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"There'll be an argument over what will be legal and what will be illegal."--Senator Arlen Specter (R-Pa.), on why the scope of campaign-finance hearings should be expanded, which it wasEDITED BY LARRY LIGHTReturn to top


FIRST, THERE WERE PILOTS Defending the Profession, a hard-line group of American Airlines pilots that helped defeat a tentative contract in January. Now, a counterinsurgency of sorts, dubbed Voice of Reason (VOR), is pressing its own campaign, with hopes of avoiding a crippling strike Apr. 17.

VOR is asking the company's 9,300 pilots to sign a petition calling for a rank-and-file vote on the compromise recommendations of a Presidential Emergency Board--even if, as expected, the Allied Pilots Assn.'s leadership balks at the deal. The board, due to issue its report by Mar. 17, was formed by President Clinton on Feb. 15, halting a brief pilots' strike for at least 60 days. Management is likely to back the board's proposals, and the VOR thinks the union's rank-and-file would, too. The two sides have agreed to mediate the dispute, with the panel's assistance.

Union leaders say they have no plans to poll members. Detractors fear the VOR's efforts will undercut the union's position. But the new group, says pilot Carmen Villani, an organizer, is working within the union to help "the leadership know exactly where the membership stands." On one key issue, the group believes most members will accept letting lower-paid, non-APA pilots fly commuter jets, with some restrictions.By Wendy Zellner EDITED BY LARRY LIGHTReturn to top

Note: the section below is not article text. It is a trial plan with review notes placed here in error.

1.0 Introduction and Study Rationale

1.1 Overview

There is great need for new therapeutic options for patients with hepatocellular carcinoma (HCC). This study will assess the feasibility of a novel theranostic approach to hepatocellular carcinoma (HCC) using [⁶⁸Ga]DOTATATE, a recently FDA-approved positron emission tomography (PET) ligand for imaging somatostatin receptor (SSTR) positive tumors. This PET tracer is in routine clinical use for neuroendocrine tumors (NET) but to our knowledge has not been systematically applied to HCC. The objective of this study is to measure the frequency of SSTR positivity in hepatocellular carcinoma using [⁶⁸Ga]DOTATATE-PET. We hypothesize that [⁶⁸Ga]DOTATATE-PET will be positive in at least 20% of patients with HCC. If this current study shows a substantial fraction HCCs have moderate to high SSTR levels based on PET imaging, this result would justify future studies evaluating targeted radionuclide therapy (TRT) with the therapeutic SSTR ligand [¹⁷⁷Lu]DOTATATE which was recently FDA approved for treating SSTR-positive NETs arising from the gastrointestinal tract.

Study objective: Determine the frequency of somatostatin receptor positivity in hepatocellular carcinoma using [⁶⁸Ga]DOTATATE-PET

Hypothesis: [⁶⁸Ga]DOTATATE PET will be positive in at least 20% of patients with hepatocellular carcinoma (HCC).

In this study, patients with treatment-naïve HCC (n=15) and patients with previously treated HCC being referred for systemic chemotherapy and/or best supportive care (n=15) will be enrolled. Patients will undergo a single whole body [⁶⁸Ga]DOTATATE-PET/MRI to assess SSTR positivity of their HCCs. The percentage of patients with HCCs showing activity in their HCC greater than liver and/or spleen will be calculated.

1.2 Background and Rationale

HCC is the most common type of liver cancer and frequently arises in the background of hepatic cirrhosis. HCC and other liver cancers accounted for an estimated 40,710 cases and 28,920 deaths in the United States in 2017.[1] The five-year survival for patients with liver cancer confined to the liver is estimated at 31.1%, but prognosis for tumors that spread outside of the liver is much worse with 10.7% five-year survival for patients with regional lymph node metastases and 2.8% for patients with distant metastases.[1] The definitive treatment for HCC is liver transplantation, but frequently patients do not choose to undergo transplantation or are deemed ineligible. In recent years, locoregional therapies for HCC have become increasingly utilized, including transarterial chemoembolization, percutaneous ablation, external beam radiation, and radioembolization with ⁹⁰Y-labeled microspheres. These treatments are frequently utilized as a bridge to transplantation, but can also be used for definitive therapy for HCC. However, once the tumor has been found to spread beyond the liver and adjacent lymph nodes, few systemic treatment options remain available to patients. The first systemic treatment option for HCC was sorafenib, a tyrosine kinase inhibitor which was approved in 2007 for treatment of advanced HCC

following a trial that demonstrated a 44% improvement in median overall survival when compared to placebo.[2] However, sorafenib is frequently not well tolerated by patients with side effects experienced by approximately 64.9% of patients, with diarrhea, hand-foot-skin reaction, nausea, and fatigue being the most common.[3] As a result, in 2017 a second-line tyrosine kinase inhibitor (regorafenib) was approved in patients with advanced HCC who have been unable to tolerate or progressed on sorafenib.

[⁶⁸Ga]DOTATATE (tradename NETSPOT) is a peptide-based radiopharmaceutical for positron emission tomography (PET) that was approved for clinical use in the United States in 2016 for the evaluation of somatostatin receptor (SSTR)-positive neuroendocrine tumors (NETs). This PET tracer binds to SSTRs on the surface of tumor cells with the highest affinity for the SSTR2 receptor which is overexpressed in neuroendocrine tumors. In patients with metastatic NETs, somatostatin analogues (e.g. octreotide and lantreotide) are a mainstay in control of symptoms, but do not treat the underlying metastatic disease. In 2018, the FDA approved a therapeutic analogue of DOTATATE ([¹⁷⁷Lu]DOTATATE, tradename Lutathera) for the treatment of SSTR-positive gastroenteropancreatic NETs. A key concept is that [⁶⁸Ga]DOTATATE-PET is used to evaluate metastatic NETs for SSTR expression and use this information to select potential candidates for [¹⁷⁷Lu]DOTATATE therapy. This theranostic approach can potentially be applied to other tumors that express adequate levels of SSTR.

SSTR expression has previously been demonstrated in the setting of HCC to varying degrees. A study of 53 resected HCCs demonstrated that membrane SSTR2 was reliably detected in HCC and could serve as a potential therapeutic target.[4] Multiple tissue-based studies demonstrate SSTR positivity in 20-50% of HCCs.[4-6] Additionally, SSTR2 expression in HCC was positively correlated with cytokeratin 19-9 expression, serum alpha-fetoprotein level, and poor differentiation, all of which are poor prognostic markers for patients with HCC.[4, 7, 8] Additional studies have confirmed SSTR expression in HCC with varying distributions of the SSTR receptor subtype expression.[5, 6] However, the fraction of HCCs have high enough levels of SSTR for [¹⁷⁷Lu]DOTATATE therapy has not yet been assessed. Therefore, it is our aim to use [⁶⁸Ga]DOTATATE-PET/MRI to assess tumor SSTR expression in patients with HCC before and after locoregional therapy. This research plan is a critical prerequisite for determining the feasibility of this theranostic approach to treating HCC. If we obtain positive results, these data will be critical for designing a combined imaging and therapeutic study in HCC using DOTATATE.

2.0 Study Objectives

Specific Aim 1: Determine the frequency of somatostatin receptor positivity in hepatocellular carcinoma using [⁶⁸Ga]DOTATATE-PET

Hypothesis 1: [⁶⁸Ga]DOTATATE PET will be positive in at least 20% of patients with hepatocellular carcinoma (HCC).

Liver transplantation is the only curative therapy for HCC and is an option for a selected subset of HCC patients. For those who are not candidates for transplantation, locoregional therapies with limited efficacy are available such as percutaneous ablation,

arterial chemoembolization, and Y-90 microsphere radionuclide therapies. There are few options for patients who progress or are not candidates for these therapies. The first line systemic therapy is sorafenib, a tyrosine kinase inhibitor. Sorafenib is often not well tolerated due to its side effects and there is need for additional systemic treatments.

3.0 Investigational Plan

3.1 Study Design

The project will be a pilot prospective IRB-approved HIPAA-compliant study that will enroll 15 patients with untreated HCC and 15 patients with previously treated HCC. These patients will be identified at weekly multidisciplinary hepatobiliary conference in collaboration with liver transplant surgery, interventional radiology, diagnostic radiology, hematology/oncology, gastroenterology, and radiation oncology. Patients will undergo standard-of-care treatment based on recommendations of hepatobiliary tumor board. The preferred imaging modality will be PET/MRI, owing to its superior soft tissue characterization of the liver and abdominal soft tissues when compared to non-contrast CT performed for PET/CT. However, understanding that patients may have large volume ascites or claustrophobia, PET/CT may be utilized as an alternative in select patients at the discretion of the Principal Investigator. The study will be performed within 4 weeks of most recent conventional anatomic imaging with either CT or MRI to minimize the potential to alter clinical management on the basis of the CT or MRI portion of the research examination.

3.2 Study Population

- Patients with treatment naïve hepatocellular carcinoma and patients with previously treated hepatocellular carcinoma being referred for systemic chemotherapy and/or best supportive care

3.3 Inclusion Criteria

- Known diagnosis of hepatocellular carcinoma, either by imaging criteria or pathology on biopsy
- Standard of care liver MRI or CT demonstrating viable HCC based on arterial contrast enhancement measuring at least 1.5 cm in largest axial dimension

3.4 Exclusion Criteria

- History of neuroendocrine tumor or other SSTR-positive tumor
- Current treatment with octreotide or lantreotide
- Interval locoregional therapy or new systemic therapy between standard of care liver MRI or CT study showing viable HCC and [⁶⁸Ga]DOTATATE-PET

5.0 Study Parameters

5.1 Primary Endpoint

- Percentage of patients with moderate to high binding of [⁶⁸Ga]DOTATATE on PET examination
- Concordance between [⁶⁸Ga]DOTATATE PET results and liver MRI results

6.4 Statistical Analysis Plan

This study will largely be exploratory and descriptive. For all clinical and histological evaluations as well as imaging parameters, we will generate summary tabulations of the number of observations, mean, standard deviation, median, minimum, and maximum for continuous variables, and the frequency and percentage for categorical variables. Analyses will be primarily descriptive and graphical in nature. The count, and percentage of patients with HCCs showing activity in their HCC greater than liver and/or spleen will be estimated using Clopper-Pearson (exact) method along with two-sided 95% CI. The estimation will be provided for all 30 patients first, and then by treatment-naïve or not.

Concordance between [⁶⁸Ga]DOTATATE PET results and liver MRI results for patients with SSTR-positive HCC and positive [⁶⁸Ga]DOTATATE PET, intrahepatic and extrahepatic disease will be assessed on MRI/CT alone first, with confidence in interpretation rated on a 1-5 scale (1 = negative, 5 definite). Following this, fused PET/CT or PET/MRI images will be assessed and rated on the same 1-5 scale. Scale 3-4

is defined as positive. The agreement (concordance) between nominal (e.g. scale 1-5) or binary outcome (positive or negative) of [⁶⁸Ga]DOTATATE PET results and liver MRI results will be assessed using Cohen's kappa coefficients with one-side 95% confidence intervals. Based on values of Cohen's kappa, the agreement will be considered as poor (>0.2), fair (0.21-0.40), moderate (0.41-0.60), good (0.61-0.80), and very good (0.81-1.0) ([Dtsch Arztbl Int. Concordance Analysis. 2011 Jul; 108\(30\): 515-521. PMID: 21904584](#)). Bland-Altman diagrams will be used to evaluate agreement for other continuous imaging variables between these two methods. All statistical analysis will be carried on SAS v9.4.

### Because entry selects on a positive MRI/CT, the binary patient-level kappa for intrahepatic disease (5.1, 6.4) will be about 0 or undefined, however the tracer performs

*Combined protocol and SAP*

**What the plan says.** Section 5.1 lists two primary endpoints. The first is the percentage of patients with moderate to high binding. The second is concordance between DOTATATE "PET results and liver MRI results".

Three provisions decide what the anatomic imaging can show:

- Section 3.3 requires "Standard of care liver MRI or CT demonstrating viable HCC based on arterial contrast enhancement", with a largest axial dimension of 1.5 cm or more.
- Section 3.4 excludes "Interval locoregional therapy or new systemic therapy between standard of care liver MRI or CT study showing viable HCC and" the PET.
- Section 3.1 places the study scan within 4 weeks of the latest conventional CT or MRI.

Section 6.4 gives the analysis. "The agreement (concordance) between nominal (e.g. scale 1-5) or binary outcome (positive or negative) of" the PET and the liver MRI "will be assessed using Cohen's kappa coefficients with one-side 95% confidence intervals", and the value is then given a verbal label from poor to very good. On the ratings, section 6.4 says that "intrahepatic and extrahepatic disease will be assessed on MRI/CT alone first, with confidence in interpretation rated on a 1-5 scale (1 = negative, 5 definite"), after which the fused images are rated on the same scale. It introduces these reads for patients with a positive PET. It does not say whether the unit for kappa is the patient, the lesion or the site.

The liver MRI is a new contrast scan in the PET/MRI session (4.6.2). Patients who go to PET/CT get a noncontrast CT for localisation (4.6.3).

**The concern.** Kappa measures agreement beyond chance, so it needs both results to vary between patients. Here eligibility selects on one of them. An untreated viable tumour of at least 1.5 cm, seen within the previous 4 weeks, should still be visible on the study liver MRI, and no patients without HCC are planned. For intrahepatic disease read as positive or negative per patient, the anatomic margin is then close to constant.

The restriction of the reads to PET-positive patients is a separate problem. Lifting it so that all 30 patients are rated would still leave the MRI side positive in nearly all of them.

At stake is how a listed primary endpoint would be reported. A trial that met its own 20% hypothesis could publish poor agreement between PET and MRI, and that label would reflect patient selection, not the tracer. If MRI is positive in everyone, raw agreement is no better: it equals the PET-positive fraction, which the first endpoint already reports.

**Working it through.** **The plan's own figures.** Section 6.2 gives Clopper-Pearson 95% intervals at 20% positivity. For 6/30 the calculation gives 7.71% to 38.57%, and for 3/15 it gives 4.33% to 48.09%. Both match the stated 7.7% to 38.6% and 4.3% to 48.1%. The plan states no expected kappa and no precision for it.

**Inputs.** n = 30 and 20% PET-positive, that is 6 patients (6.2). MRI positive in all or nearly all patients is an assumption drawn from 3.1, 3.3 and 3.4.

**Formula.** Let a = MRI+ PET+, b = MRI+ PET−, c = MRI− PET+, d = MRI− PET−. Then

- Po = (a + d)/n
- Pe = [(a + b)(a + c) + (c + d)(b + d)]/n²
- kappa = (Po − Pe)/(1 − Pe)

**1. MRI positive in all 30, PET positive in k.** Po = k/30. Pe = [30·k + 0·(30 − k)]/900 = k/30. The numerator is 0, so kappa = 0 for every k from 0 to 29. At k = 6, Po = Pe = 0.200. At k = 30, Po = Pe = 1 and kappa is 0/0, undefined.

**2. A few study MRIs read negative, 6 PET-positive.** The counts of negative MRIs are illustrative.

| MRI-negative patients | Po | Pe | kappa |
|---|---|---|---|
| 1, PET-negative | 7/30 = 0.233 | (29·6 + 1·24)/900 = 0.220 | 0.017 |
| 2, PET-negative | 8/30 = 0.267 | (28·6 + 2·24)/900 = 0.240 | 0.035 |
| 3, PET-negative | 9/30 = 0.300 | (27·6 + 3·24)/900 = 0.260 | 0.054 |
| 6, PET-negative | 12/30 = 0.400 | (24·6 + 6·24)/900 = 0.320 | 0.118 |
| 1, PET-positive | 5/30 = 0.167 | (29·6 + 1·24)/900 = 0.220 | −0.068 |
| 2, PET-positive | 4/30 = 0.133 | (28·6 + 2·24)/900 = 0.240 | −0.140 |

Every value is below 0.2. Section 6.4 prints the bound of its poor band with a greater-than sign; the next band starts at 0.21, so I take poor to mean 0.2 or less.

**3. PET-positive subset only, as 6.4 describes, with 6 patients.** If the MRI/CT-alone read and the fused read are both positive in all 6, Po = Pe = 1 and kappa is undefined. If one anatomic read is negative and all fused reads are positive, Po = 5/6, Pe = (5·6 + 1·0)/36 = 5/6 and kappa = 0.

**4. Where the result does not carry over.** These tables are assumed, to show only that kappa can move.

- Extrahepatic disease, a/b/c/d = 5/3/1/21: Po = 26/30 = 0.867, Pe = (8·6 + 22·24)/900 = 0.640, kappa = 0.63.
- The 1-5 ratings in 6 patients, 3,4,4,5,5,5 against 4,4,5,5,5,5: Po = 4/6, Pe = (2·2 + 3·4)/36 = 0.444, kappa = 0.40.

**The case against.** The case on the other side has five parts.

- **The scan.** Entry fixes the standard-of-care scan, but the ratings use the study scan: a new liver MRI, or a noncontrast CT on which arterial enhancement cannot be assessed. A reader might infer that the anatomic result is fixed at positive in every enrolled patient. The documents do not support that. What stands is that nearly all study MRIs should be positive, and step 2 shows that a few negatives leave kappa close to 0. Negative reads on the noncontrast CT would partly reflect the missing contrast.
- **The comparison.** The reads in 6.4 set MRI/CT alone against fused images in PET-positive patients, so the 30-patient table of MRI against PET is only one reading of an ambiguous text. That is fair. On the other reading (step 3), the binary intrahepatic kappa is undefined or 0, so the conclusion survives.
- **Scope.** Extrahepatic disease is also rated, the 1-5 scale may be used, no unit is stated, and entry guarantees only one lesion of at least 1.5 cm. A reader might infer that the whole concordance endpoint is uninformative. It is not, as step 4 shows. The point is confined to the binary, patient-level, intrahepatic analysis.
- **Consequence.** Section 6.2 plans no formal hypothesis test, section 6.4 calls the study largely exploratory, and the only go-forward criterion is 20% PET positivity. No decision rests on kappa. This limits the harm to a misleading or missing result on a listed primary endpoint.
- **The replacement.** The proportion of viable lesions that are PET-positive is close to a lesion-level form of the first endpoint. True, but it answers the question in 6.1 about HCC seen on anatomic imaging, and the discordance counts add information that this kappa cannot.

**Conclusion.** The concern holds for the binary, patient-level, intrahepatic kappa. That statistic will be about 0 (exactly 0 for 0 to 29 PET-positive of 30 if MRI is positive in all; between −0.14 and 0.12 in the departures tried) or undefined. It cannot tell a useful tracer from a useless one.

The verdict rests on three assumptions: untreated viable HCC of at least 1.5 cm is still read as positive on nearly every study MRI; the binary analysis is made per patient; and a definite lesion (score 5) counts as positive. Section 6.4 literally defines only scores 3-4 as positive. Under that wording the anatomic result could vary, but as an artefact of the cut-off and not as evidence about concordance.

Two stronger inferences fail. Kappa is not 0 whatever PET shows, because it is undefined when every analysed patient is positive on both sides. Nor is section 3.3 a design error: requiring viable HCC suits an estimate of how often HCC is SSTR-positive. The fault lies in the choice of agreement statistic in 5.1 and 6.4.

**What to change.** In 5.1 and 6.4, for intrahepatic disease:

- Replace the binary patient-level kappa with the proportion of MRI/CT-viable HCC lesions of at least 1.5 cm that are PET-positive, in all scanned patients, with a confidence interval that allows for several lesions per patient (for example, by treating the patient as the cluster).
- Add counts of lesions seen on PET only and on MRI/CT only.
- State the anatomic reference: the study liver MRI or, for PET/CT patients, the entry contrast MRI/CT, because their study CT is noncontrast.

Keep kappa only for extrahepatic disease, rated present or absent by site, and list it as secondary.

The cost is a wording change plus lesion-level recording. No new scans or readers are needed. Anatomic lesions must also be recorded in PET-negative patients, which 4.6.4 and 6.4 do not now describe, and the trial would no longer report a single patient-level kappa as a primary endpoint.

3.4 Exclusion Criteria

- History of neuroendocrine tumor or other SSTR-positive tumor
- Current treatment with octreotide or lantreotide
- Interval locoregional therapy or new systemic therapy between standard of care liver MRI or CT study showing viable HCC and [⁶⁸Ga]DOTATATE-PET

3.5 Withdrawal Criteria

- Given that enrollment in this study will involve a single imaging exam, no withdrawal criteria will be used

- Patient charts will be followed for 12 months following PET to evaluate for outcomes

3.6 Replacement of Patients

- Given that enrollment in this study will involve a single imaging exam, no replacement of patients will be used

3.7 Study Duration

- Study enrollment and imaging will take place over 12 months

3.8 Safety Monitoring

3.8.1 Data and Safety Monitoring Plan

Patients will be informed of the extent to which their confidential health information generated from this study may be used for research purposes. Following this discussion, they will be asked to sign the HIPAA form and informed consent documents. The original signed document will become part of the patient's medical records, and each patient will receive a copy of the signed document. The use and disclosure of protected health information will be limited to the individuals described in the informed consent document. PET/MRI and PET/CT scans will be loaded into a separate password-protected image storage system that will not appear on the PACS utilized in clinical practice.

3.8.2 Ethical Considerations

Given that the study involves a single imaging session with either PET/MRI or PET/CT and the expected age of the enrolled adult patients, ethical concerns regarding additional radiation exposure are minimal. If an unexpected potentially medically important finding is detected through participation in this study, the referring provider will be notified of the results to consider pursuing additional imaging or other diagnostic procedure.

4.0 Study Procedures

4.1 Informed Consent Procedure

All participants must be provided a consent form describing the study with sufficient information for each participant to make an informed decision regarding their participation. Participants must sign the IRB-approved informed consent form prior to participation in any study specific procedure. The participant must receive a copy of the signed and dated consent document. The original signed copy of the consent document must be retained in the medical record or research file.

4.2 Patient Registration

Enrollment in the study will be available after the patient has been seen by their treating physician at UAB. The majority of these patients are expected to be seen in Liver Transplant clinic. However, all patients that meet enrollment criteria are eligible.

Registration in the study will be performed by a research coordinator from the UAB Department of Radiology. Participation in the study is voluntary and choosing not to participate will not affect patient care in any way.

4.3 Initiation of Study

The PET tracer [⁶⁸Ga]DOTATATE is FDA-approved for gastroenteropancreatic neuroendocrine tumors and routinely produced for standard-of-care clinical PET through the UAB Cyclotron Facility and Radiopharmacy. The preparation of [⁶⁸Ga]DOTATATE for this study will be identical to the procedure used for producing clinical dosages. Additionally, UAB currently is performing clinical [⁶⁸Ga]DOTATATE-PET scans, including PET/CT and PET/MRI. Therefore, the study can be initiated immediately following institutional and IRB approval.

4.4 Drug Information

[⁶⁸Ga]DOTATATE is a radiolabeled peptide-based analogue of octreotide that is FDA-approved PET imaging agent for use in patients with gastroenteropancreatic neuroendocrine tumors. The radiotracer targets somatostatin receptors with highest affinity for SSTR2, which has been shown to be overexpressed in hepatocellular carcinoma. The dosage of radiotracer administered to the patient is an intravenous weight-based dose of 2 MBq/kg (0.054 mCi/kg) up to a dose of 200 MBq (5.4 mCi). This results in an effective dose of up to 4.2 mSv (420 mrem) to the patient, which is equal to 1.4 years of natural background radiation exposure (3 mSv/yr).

THE NOMINATION OF ALEXIS Herman as Labor Secretary, due for a Mar. 18 Senate hearing, is hitting even heavier weather and may be delayed. Some senators want to scrutinize two overseas trade missions for women business owners that Herman led in 1995 and 1996 for the late Commerce Secretary Ronald Brown. One ex-Commerce official says it was "definitely strange" to tap Herman, a White House aide, to lead the trips--but felt her close tie to Brown was the reason.

The senators are particularly interested in one plane guest on a trip to Mexico: Caryliss Weaver, vice-president of Alignment Strategies, a Potomac (Md.) consulting firm that bought Herman's diversity consultancy, A.M. Herman & Associates, two years earlier for between $50,000 and $100,000. Weaver and her sister, Vanessa, Alignment's owner and president, gave $50,000 to the Democratic National Committee in November. Neither sister would comment. A White House spokesman says although Herman suggested Alignment be invited, "it's ridiculous to assert that was some kind of payoff for buying her business."

Also under scrutiny: meetings her White House office hosted for policymakers, on government time, with women's groups and other special interests. Senators suspect the events were really political--and thus illegal. Clintonites say they weren't.By Paula Dwyer EDITED BY LARRY LIGHTReturn to top


Rocker David Bowie has floated a $55 million, 10-year bond issue at 7.9%, backed by music royalties. So Dorsey & Whitney, a Minneapolis law firm specializing in asset-backed securities, commissioned a poll on which celebrity would be the best investment. Their query listed relatively young names, with decades of earning power ahead. In deeming Oprah Winfrey No.1, the public shows it doesn't expect to tire of the talk-show queen.EDITED BY LARRY LIGHTReturn to top

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